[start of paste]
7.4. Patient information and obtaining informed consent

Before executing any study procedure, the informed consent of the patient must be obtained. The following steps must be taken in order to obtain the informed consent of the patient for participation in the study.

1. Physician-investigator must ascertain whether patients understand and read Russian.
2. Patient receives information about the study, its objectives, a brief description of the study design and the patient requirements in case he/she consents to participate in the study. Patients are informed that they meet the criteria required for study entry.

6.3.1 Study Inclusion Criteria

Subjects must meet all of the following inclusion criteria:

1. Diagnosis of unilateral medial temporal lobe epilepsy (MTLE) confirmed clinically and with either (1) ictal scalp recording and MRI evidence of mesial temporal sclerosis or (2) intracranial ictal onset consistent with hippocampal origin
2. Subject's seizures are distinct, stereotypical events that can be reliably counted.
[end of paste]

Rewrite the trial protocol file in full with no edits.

7.4. Patient information and obtaining informed consent

Before executing any study procedure, the informed consent of the patient must be obtained. The following steps must be taken in order to obtain the informed consent of the patient for participation in the study.

1. Physician-investigator must ascertain whether patients understand and read Russian.
2. Patient receives information about the study, its objectives, a brief description of the study design and the patient requirements in case he/she consents to participate in the study. Patients are informed that they meet the criteria required for study entry.

6.3.1 Study Inclusion Criteria

Subjects must meet all of the following inclusion criteria:

1. Diagnosis of unilateral medial temporal lobe epilepsy (MTLE) confirmed clinically and with either (1) ictal scalp recording and MRI evidence of mesial temporal sclerosis or (2) intracranial ictal onset consistent with hippocampal origin
2. Subject's seizures are distinct, stereotypical events that can be reliably counted.